You don’t have to burn books to destroy a culture. Just get people to stop reading them. Ray Bradbury said that in 1994, several years before the proliferation ... Read More
This past Sunday was All Saints Day, the day in the liturgical church calendar we remember and honor those who have died in the Lord. This has always been a really meaningful service for me, but this year I walked into our little Anglican church in Nashville with some trepidation. Our pastor, Thomas, had sent an e-mail out to everyone in the congregation asking us to tell our stories of loved ones no longer with us whose lives impacted ours in a profound way. Teachers who changed our minds and hearts, parents, grandparents or siblings that loved us well, friends who pointed us to God. He was devoting the entire sermon to these testimonies and wanted us to honor those lives publicly.
Death is no stranger to my family. I lost my father five years ago to a rare disease when he was only 56. I’m still feeling the ripple effects of how that has changed my views on God, life, death, parenting, expectations for my time on this earth, everything. To be honest, it is harder in some ways today than it was initially. Now that I have three children of my own I think of his suffering and death with a heaviness that I could not understand in my twenties. I don’t know what he was thinking or feeling in those last days before he died, but as I imagine leaving my own children I have a little more understanding of the weight he must have carried leaving us behind. I now feel free to be very, very sad about it sometimes. Not just for my dad but that suffering and death exist at all. During lent when my pastor puts the ashes on my head and says, “From dust you are and to dust you shall return” I’m always a bit jolted. Our youth-obsessed society is not comfortable talking about these things and most of the time, neither am I.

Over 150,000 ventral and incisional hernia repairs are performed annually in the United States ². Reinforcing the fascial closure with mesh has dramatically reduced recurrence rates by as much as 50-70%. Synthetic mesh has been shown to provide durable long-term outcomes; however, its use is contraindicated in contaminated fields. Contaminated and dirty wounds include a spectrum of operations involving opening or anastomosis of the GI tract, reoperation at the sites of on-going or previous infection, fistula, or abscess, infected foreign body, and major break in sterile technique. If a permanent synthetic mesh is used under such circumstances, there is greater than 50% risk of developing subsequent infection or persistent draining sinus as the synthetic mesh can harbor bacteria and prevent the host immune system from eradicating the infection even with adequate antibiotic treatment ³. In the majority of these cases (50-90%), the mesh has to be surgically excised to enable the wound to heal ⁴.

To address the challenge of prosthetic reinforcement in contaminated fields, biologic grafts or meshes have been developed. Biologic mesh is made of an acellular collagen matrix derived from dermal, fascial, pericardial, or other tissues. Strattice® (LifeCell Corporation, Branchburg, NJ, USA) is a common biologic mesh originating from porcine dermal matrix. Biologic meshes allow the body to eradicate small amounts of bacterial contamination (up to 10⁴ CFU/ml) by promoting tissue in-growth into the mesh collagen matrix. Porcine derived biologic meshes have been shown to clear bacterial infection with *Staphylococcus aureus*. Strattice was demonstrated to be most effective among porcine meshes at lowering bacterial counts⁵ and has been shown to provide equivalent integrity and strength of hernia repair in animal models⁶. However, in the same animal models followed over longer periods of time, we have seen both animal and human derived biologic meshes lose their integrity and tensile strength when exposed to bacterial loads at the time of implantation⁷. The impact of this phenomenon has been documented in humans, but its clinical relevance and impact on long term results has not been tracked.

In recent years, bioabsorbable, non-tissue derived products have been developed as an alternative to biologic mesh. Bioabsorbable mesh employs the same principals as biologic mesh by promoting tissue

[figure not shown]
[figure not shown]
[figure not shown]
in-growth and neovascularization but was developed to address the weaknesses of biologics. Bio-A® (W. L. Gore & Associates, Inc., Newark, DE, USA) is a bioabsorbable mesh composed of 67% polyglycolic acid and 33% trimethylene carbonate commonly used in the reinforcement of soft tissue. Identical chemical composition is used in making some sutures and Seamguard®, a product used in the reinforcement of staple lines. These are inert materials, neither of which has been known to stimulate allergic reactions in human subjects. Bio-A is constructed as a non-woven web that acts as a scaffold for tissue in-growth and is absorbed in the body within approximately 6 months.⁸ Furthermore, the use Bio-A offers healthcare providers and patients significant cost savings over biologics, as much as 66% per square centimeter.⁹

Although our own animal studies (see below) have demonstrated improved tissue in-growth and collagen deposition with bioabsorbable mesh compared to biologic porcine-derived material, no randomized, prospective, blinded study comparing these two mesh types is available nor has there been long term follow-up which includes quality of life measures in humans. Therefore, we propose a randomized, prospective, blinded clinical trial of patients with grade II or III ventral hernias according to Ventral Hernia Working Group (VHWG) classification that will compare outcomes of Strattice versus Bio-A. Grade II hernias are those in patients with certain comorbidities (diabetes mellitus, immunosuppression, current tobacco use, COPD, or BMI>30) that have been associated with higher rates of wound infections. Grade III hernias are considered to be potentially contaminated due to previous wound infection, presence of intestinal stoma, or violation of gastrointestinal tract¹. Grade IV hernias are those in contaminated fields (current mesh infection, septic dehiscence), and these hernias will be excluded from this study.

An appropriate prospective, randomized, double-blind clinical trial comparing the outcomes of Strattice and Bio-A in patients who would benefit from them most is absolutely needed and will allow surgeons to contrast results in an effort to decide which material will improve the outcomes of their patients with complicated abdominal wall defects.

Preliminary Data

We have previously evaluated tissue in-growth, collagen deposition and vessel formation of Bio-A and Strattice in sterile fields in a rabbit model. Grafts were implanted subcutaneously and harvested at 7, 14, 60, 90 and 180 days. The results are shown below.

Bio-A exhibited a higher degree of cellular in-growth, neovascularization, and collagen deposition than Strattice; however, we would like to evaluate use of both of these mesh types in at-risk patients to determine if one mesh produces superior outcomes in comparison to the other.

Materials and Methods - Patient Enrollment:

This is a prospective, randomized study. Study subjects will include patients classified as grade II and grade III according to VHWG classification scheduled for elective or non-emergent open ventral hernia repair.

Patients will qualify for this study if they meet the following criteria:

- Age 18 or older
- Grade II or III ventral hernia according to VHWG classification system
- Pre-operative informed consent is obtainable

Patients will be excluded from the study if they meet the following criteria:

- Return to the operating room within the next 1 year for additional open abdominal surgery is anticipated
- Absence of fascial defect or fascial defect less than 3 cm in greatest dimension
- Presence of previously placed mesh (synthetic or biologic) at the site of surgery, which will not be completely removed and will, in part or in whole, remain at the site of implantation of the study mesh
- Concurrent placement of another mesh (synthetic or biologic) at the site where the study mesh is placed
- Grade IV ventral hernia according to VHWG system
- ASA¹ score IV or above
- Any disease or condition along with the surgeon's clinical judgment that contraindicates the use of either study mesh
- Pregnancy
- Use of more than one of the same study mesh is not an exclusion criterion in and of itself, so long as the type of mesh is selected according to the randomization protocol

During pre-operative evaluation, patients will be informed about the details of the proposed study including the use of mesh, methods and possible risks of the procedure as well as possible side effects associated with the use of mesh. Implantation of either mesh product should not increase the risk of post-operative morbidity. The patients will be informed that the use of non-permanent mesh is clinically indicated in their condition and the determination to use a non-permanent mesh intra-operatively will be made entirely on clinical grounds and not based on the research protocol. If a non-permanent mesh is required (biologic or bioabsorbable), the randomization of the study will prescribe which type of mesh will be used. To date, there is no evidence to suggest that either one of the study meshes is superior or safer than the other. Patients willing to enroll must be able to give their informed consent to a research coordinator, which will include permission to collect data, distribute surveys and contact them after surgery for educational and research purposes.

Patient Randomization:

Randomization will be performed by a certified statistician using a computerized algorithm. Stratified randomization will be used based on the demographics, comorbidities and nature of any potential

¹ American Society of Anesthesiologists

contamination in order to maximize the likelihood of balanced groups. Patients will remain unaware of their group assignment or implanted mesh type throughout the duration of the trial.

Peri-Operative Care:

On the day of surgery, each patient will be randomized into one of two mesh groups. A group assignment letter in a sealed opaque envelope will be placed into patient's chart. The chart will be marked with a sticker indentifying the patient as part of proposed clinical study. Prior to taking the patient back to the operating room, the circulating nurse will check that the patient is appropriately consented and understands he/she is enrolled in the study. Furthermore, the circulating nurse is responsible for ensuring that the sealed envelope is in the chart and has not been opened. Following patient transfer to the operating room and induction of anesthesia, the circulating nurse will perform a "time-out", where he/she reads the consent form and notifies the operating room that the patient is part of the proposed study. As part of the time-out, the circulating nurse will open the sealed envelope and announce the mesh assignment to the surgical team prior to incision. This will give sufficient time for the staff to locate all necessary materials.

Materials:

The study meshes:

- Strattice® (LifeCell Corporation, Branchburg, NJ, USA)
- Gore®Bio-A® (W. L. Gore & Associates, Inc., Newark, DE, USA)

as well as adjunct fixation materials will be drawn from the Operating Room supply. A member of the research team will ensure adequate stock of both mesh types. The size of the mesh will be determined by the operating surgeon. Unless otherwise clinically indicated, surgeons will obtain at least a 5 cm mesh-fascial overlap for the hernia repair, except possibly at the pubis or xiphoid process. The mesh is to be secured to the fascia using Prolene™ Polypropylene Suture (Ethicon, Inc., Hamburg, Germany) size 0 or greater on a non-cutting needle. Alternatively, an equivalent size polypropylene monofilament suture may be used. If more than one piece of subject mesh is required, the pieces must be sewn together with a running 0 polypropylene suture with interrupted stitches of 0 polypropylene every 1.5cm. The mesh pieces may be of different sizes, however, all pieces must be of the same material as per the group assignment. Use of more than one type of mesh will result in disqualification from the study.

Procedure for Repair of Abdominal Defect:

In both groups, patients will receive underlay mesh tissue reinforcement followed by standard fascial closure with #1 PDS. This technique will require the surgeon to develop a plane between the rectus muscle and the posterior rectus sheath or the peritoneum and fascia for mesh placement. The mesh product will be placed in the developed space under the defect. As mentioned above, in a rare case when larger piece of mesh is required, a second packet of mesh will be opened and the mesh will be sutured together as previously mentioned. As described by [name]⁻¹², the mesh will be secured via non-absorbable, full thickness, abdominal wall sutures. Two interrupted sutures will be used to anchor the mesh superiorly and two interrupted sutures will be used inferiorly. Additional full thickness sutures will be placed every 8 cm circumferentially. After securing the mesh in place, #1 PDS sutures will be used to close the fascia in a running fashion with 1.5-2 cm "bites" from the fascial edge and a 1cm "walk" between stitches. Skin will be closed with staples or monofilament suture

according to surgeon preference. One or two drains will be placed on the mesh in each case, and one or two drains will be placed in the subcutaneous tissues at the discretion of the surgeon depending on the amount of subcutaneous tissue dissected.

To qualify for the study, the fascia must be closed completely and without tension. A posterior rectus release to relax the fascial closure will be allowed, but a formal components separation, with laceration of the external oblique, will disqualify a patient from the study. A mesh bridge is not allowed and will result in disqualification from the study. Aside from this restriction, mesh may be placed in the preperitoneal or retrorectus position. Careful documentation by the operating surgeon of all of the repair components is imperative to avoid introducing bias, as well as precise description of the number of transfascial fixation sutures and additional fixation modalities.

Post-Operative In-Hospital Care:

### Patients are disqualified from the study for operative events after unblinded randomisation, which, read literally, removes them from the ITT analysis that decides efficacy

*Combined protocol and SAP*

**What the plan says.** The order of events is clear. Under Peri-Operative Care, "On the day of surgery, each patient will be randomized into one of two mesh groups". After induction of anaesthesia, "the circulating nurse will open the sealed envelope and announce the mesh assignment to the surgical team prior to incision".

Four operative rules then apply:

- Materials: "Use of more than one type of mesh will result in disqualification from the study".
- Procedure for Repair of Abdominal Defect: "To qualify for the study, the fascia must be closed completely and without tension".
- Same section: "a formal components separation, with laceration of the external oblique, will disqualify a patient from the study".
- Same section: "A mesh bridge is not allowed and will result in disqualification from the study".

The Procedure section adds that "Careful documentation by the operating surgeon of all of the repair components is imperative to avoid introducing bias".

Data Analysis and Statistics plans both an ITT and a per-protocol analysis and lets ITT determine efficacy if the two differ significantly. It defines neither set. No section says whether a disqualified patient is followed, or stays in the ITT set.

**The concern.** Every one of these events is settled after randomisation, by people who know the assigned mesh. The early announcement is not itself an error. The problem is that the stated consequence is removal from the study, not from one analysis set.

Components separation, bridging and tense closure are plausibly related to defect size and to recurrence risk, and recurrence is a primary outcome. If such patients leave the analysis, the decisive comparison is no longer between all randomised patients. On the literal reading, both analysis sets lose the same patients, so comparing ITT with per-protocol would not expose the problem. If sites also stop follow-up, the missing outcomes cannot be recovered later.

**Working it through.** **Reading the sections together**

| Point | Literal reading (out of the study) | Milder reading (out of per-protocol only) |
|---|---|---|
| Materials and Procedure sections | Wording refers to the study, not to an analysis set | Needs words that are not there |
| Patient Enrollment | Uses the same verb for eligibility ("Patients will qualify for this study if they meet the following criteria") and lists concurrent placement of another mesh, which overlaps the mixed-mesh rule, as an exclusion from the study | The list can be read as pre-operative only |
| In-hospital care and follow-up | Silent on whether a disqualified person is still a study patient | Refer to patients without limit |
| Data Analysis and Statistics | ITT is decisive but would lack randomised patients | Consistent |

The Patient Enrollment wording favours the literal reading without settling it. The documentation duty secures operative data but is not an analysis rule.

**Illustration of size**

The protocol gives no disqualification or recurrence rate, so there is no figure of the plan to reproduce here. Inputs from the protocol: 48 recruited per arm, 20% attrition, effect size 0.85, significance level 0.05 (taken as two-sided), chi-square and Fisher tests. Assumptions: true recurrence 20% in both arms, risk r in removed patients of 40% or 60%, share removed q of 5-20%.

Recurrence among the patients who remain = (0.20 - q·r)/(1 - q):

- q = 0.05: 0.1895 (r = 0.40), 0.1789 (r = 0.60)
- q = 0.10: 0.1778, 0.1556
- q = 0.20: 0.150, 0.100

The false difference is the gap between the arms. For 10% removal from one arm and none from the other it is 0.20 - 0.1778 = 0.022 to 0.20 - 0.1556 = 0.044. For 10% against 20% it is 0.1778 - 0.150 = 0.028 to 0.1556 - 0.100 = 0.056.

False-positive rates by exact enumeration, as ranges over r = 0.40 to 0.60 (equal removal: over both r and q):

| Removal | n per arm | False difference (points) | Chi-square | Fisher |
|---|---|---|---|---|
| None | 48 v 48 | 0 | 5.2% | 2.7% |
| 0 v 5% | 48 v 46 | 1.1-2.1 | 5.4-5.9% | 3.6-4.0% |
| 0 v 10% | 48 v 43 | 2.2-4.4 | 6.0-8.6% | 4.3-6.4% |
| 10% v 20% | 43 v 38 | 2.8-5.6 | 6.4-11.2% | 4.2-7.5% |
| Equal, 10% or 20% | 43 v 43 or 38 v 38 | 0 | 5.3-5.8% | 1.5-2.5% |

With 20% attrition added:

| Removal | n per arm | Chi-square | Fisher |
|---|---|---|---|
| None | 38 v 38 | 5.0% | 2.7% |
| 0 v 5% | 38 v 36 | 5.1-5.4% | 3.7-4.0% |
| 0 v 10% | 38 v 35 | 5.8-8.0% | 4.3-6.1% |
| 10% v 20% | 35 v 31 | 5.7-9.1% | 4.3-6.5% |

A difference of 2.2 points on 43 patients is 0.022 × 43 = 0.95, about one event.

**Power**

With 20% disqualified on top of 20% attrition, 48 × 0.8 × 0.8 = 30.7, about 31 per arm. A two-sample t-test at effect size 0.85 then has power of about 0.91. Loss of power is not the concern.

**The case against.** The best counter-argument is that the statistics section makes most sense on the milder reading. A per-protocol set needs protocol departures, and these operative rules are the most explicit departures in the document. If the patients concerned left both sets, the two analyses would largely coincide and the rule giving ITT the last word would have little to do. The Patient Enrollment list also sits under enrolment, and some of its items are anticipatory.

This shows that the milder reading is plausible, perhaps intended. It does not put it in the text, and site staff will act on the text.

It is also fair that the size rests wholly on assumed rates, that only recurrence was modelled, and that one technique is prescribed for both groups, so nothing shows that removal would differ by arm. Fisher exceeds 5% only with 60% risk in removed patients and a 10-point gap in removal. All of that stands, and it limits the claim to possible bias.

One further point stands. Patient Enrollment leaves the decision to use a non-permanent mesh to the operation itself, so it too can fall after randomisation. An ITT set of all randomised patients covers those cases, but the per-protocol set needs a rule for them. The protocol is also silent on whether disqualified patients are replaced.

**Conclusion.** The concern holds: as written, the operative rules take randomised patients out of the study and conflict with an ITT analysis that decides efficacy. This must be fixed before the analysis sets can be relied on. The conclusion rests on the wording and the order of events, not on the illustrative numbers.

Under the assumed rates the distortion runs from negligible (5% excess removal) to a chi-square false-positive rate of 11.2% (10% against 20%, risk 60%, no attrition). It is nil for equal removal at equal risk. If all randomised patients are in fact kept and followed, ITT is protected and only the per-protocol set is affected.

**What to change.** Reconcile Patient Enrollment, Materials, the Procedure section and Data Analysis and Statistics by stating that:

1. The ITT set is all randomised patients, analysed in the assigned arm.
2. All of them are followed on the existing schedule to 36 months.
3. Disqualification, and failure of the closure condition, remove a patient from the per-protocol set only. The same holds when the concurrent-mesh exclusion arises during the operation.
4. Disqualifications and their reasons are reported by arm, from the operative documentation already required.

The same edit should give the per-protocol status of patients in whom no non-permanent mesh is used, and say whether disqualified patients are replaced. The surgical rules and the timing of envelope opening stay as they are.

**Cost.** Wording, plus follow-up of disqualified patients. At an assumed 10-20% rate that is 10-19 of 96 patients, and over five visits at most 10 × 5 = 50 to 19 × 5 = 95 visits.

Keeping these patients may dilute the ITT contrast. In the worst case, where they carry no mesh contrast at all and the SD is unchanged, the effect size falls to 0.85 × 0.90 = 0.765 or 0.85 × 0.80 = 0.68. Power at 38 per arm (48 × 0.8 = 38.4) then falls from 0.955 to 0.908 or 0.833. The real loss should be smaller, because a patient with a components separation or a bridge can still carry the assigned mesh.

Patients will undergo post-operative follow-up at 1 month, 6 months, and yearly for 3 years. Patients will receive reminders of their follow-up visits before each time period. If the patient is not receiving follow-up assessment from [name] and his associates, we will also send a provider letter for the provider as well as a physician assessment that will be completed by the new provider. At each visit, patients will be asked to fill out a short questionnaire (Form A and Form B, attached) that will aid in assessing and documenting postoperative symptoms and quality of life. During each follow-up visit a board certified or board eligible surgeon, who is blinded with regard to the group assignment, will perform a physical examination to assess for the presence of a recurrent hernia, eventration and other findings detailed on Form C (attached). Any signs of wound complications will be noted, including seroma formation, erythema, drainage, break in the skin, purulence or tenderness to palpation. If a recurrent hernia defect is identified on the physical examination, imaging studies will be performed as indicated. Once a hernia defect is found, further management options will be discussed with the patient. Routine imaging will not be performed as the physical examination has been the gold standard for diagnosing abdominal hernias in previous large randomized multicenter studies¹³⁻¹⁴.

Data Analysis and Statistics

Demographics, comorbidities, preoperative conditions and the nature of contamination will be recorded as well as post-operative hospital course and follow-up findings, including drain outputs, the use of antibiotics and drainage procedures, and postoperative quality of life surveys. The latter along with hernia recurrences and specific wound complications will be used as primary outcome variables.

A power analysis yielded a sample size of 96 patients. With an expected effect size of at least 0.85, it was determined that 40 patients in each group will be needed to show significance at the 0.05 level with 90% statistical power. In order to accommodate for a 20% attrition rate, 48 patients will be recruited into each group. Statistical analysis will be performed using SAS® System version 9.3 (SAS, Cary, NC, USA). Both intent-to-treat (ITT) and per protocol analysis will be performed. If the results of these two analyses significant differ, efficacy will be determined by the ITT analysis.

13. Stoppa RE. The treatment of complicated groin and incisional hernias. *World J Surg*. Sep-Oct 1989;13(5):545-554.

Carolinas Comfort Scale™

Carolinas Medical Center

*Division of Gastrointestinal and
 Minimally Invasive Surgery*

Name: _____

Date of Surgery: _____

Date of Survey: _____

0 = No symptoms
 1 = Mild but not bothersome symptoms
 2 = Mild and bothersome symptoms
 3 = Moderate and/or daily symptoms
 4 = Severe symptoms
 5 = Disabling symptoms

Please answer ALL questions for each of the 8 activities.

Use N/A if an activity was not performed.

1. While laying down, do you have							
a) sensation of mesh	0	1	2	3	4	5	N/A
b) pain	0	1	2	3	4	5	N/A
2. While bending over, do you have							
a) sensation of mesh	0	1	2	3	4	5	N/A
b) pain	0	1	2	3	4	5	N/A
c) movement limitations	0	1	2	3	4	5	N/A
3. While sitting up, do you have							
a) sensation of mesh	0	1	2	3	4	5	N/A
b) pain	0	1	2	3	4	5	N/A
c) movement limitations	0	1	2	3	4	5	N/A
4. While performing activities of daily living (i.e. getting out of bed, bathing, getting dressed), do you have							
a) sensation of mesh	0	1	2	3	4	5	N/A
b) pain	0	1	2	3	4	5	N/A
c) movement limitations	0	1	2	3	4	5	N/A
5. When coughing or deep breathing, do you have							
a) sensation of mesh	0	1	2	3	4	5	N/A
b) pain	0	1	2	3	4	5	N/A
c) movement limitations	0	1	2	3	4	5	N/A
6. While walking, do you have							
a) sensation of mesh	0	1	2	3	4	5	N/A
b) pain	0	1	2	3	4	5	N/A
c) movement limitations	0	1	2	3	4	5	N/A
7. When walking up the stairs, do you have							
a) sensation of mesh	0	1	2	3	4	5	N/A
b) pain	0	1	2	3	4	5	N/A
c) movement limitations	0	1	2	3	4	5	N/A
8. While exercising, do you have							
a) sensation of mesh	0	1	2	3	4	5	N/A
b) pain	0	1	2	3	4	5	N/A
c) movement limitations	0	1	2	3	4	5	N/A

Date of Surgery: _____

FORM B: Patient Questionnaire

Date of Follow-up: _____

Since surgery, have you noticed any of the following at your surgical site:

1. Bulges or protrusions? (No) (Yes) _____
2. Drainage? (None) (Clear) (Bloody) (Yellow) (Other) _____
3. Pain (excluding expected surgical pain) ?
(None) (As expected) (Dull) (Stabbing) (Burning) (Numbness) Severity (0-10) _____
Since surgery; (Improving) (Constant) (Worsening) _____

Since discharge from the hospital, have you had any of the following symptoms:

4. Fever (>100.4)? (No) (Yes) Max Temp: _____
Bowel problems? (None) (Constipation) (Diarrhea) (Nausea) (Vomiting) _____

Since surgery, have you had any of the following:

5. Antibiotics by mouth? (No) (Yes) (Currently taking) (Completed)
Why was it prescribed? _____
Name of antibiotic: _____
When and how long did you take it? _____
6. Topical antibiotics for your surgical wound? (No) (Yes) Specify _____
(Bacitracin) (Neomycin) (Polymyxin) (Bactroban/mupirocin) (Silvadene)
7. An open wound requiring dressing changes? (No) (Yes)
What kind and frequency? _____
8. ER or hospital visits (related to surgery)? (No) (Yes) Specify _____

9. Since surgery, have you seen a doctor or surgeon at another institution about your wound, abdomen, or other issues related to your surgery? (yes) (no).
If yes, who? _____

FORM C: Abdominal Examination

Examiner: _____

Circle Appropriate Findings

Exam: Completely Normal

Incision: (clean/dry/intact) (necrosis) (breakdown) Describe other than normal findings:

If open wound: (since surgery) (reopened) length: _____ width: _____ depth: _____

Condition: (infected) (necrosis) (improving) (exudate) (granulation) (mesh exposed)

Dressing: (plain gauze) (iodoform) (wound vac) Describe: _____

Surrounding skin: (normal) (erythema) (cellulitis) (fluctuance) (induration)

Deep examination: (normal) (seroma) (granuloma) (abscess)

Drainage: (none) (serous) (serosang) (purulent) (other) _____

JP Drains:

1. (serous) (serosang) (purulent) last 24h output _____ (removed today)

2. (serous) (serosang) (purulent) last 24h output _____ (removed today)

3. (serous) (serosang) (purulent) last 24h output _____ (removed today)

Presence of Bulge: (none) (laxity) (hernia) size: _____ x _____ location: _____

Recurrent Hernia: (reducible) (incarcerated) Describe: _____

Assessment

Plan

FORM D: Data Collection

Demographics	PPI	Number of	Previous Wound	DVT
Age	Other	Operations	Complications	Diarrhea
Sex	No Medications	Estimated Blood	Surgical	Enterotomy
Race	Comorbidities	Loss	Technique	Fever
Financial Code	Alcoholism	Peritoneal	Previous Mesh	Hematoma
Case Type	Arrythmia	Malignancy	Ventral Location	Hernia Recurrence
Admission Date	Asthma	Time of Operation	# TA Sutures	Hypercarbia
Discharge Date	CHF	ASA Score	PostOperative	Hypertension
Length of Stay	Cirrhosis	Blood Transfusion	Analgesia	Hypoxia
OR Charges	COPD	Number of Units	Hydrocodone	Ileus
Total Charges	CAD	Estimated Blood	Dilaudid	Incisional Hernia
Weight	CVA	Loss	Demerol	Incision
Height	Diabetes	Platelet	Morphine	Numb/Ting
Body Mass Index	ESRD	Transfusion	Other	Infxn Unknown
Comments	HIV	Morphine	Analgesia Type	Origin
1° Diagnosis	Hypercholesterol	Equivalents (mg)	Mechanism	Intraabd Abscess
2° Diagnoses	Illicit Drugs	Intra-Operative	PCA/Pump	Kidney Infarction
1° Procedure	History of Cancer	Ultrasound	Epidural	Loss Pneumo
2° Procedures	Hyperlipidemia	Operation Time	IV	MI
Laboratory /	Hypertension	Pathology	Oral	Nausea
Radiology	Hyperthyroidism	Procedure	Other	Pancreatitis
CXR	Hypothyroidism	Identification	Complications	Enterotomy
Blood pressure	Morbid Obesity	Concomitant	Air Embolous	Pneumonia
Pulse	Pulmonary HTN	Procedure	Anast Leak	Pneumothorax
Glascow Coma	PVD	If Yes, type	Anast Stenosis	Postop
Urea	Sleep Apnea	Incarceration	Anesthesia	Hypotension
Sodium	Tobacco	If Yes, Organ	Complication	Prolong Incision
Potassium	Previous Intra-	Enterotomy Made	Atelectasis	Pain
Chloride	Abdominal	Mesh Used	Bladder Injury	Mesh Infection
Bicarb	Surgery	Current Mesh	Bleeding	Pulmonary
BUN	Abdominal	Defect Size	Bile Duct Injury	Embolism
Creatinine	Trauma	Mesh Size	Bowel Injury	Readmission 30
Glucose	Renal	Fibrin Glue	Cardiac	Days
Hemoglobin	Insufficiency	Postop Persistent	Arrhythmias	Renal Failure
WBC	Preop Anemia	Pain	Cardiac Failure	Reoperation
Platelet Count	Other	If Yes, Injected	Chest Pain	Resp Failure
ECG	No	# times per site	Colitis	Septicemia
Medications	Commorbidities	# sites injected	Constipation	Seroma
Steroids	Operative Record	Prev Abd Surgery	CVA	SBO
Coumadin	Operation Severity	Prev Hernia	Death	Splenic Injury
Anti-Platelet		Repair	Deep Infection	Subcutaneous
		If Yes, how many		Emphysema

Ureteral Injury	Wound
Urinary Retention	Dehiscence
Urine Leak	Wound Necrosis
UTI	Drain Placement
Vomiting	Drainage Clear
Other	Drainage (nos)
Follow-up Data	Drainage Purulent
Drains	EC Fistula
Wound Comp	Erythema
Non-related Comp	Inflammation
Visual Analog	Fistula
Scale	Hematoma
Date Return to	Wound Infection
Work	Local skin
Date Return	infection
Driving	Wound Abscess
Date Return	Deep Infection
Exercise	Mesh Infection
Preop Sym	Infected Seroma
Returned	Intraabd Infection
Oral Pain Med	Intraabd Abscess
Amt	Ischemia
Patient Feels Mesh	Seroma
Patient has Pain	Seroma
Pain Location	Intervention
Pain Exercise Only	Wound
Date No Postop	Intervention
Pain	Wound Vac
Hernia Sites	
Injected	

But something amazing happened that Sunday morning with those two-hundred or so people crammed into our sanctuary. Our collective sorrow, shared with each other, turned into the most beautiful and cathartic peace. Jesus’ peace that passes all understanding. I heard elderly widows honor their husbands and end by talking about Jesus’ blessed assurance. I heard men honor their grandmothers and fathers and former professors and friends. I heard a young woman honor the husband and father she and her daughters had lost only a year before with such dignity and grace that I knew again Jesus was real.
And then I got up there and bawled like a baby from my first sentence to my last. I was a mess. No poise, no grace, just a really terrible and awkward cry-face. And somehow in that safe place I was completely okay with that. I talked about my dad and where he came from, what he loved and how he pointed me to Jesus. How he left me with a legacy that would outlive him and all of us in this life, a heavenly Father whose kingdom has no end.
By the time the service was over and we sang our last hymn there wasn’t a dry eye in the place. To be able to laugh, cry and embrace all of life from birth to death with my church family is a precious gift. To know that mine is one of countless stories and that I am not alone gives me strength and comfort. All that is required is for me to show up and occasionally make a fool of myself to be known as I really am.
If you want to continue this exercise of honoring those who have gone before us, share your story here. As Thomas said that Sunday, we see a small part of the communion table now but one day we will sit at it in its entirety with all the saints: past, present and future.
Amen. Come Lord Jesus.